Tuesday, July 22, 2014

Book Review: The Swap

The Swap
Published By: Katherine Tegen Books
Publication Date: August 26, 2014
Page Count: 400
Source: ARC Kindly Provided by Publisher via Edelweiss
Audience: Middle Grades - Magical Realism, Contemporary

I'm not typically a middle grades reader. In fact, I loved the cover of this one so much I snagged it before I realized it was a middle grades novel. I really should take a chance on more of these as they are something I could talk to my students about more than some of the upper YA stuff. The Swap was an excellent way to dive into middle grades and get a feel for this age group. Also, after teaching 7th and 8th graders for so long, I can firmly say that this novel portrays middle schoolers in a realistic and authentic way. Shull has captured the essence of the middle school experience beautifully in all of its bittersweet glory.

The Swap is Mean Girls meets Freaky Friday with a dash of The Mighty Ducks. Seriously, if this novel had existed when I was in middle school, I would have been all about it. No friend of mine would have gotten away with not reading this one. I did find that as an adult, I didn't love this one the way I love YA novels, but I did enjoy it. I love that there is a female main character, Ellie, and a male main character, Jack. It's so hard to find novels to hand to my male students from time to time. I think this novel will appeal to both genders and I love the messages it contains on topics such as bullying, giving your best, and finding true friends.

Ellie is getting ready to enter the 7th grade without her best friend. Sassy, her former BFF, has decided she is too cool for Ellie these days and she never misses an opportunity to let Ellie know exactly how she feels. Sassy is the sort of girl who makes me cringe; she flings insults and chooses to put people down to make herself feel better. I loved that most of the characters in the novel were not fooled by her and even the male characters realized that she was only pretty until she opened her mouth. Ellie, on the other hand, can't stop wishing that Sassy was her friend again - no matter how horrible Sassy treats her. In the beginning of the novel, Ellie is shy and unsure of herself. She doesn't truly see the beautiful and talented individual she is, but rather she sees herself as unworthy and unfriendable. She chooses to hide from her problems rather than tackle them head on.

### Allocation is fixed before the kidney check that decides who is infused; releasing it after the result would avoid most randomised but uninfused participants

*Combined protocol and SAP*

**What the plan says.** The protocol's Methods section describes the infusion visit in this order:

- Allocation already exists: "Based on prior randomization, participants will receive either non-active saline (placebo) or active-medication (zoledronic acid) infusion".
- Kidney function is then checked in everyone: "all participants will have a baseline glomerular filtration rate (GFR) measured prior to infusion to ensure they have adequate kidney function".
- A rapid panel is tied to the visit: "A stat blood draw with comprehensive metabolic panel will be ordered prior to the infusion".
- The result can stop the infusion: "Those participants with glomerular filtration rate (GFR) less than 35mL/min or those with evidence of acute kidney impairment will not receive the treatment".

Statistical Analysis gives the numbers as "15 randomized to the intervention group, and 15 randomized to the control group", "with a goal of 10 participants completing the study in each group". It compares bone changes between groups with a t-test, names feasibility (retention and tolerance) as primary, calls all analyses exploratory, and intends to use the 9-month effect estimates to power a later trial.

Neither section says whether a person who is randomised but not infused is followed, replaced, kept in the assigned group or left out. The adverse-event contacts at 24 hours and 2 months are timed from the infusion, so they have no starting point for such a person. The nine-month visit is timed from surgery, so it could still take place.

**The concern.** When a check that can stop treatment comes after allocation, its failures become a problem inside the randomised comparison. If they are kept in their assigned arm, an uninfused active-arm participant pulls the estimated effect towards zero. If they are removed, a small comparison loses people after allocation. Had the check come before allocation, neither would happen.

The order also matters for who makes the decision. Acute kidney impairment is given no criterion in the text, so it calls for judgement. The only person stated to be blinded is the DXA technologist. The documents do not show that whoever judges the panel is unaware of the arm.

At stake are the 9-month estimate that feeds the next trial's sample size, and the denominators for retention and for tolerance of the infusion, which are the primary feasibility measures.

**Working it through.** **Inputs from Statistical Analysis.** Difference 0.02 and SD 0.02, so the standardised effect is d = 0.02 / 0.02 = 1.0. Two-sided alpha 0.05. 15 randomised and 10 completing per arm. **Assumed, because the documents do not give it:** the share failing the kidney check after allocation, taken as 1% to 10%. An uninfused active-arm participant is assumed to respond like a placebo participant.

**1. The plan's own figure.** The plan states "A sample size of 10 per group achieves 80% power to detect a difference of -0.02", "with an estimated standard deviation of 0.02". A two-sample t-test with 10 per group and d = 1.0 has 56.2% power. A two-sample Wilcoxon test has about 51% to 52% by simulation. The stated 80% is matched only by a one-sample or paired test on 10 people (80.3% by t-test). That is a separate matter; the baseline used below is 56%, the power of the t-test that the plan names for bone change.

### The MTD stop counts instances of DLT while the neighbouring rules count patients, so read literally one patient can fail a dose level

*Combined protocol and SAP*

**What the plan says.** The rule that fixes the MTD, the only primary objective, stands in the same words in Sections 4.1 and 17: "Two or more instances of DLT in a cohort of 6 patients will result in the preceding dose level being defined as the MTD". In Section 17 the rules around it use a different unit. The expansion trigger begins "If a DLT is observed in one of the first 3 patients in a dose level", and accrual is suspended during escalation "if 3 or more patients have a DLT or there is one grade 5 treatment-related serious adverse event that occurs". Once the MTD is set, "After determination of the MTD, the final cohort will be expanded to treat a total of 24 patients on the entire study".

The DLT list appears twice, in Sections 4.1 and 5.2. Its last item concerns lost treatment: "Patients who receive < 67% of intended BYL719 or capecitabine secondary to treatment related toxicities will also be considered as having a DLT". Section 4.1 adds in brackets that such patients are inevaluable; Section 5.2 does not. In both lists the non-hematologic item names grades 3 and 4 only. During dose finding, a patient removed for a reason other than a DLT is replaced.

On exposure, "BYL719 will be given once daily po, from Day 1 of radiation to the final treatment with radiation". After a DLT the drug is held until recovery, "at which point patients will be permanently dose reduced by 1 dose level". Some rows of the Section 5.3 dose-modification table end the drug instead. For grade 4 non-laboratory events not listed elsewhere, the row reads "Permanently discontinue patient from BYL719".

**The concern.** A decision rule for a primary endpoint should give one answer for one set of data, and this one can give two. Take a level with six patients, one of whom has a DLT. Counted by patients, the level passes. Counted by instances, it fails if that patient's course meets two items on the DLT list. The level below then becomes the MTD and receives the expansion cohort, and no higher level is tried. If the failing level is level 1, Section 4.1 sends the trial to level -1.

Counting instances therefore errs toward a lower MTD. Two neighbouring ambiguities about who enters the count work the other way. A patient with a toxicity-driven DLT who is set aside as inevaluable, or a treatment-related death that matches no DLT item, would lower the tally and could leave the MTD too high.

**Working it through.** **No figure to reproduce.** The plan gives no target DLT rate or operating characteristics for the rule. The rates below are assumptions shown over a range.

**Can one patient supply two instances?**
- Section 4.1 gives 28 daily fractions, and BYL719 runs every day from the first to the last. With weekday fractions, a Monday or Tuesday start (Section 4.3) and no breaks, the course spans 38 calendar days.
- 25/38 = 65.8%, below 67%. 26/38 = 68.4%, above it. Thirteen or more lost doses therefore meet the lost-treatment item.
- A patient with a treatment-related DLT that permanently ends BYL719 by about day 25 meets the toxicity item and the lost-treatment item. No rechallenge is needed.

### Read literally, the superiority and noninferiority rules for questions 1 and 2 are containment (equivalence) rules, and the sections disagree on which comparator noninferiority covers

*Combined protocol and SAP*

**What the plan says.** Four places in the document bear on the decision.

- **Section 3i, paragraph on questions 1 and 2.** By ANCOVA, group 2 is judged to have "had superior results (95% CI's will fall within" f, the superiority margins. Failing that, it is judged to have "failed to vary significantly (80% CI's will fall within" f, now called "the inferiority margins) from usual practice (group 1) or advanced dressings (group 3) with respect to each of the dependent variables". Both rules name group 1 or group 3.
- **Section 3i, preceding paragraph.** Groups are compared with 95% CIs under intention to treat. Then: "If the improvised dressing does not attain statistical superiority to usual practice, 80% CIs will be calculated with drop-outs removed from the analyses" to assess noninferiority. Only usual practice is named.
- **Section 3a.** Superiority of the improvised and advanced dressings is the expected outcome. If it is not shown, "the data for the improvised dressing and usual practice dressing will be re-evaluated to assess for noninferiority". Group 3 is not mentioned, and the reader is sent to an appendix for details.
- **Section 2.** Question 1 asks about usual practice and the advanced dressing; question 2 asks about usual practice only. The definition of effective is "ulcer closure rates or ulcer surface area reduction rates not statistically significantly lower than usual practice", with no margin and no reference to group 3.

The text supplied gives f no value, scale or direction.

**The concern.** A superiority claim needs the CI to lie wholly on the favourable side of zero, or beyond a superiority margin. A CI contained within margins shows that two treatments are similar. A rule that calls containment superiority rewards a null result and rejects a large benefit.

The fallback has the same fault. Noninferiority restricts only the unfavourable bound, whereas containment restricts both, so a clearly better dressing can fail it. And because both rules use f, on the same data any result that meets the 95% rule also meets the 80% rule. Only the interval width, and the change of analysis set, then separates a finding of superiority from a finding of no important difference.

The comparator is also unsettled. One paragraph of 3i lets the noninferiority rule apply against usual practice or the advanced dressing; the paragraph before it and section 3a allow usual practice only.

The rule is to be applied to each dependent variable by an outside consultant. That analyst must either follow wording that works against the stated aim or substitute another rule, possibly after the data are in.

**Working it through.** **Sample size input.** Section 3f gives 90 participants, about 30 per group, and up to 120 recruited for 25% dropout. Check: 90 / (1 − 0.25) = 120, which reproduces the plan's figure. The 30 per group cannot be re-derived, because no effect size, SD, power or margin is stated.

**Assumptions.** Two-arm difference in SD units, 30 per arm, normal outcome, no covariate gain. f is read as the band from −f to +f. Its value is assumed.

The other main character, Jack, is going into 8th grade and he's the boy ever girl dreams about at night. He's handsome, smart, nice, and one heck of a hockey player. The girls even refer to Jack as "The Prince", but he's so shy around the opposite sex that he has no idea he is the object of every female's affection. Jack is also struggling at home after the death of his mother. His dad is withdrawn and expects a lot out of Jack and his three older brothers. Even though Jack's dad is always pushing the boys to be the best and his heart is in the right place, I felt bad for Jack. There is so much pressure on him and nothing ever seems good enough.

Things change drastically for Ellie and Jack on the first day of school. Bad decisions land them both in the nurses office where they lament that the other gender has life so much easier. Moments later they realize that they have swapped bodies. Ellie must live Jack's life and he must live hers. Both of them will realize that the grass isn't always greener on the other side. This experience will change them both for the better and help them appreciate their lives and families.

I think this is a valuable novel for middle school kids. While it irked me that Sassy was such a jerk, her behavior is sadly something lots of kids have to deal with during their school career. There are some valuable lessons about how to handle bullying in this one that I think would be beneficial for younger adolescents. I also think the messages about true friendship and loyalty are important. I'll certainly be recommending this one when school starts again in a few weeks.


One Last Gripe: This one seemed a bit long for a middle grades novel.

Favorite Thing About The Book: I loved the ending - it was exactly how I wanted things to end up.

First Sentence: It's sunny and it's summer and the three of us are sitting on the scratchy cement edge of the Riverside Swim Club pool, dangling our feet into the deep end.

Favorite Character: Ellie

Least Favorite Characters: Sassy and Aspen



“YOU BE ME...AND I'LL BE YOU.”


ELLIE spent the summer before seventh grade getting dropped by her best friend since forever. JACK spent it training in “The Cage” with his tough-as-nails brothers and hard-to-please dad. By the time middle school starts, they’re both ready for a change. And just as Jack’s thinking girls have it so easy, Ellie’s wishing she could be anyone but herself.



Then, BAM! They swap lives—and bodies!



Now Jack’s fending off mean girls at sleepover parties while Ellie’s reigning as the Prince of Thatcher Middle School. As their crazy weekend races on—and their feelings for each other grow—Ellie and Jack begin to realize that maybe the best way to learn how to be yourself is to spend a little time being someone else.


2 comments:

  1. Well,I didn't know that this book was a middle-grade book, either
    This throws me off a little
    But otherwise, great review
    Your reader
    Soma
    http://insomnia-of-books.blogspot.com/

    ReplyDelete
  2. I love all combinations you mentioned for this book-- and this sounds like a great novel.

    I'll definitely be checking it out in the future. Great review!

    ReplyDelete

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